I find it interesing how the news story still seems to be that there is an Arab revolt against dictatorship, rather than the more obvious, broader story that people worldwide are rebelling against the status quo. It is probably easier for Americans to digest the one story than the other, but that doesn't change reality.
The NYTimes today did discuss the revolts and protests as a worldwide movement, that now includes on-going protests in Wall Street. Some observations from the article:
They are taking to the streets, in part, because they have little faith in the ballot box.
“Our parents are grateful because they’re voting,” said Marta Solanas, 27, referring to older Spaniards’ decades spent under the Franco dictatorship. “We’re the first generation to say that voting is worthless.”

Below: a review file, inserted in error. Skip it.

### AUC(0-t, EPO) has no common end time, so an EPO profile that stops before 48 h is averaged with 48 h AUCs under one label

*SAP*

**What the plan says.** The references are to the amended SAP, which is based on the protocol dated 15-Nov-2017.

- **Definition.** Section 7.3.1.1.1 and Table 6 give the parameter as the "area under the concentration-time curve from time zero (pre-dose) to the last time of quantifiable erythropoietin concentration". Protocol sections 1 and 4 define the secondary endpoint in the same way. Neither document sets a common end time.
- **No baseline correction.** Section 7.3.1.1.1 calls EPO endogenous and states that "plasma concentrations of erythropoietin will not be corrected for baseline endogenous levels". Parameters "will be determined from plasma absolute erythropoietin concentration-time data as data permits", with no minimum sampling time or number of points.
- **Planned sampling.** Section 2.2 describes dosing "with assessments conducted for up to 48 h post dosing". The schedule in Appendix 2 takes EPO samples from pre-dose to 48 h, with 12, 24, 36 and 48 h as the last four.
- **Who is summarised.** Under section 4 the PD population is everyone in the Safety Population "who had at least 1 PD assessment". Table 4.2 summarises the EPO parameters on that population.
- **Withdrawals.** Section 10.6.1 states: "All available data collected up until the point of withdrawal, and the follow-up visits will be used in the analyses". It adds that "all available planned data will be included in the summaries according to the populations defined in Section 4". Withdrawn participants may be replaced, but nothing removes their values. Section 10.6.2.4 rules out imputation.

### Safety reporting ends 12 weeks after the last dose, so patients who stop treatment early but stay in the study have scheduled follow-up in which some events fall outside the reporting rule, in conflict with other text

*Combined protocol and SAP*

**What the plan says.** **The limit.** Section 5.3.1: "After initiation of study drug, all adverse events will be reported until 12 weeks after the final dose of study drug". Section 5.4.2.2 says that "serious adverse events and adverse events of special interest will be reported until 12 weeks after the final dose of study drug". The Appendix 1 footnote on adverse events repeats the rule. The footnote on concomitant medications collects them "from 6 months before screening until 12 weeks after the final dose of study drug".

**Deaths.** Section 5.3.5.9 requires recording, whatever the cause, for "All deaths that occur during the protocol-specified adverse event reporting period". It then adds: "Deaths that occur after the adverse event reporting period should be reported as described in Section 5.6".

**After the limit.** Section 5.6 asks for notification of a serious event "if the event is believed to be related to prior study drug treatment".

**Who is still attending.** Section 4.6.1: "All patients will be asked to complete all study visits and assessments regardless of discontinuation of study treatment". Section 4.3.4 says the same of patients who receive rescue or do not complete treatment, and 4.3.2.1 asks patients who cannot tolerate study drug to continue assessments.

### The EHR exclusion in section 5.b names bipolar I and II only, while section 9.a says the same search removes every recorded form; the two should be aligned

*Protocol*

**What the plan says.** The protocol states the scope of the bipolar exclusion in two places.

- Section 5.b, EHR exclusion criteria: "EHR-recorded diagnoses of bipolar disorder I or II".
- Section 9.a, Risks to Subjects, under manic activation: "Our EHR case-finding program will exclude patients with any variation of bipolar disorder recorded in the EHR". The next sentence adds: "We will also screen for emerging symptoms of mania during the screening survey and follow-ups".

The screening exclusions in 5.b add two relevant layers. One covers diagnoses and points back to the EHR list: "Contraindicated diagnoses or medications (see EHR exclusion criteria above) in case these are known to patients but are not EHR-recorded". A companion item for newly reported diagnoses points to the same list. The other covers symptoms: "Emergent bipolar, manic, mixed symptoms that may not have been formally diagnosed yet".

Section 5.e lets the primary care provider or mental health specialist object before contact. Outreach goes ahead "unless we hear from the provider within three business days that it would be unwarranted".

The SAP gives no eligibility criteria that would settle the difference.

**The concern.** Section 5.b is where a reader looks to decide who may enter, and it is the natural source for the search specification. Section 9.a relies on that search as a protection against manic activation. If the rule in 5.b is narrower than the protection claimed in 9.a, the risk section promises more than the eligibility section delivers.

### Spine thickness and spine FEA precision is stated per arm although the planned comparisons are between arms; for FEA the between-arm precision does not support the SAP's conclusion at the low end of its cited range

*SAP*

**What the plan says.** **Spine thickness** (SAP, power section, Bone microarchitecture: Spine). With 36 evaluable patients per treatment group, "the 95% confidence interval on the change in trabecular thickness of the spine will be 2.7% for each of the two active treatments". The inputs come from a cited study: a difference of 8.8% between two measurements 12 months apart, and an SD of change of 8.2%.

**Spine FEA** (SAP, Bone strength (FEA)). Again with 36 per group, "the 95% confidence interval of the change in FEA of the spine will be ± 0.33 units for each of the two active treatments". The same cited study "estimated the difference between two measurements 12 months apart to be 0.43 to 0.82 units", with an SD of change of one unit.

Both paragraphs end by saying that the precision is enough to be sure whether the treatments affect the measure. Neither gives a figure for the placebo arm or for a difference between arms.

Economics have been one driving force, with growingincome inequality, high unemployment and recession-driven cuts in social spending breeding widespread malaise. Alienation runs especially deep in Europe, with boycotts and strikes that, in London and Athens, erupted into violence.
But even in India and Israel, where growth remains robust, protesters say they so distrust their country’s political class and its pandering to established interest groups that they feel only an assault on the system itself can bring about real change.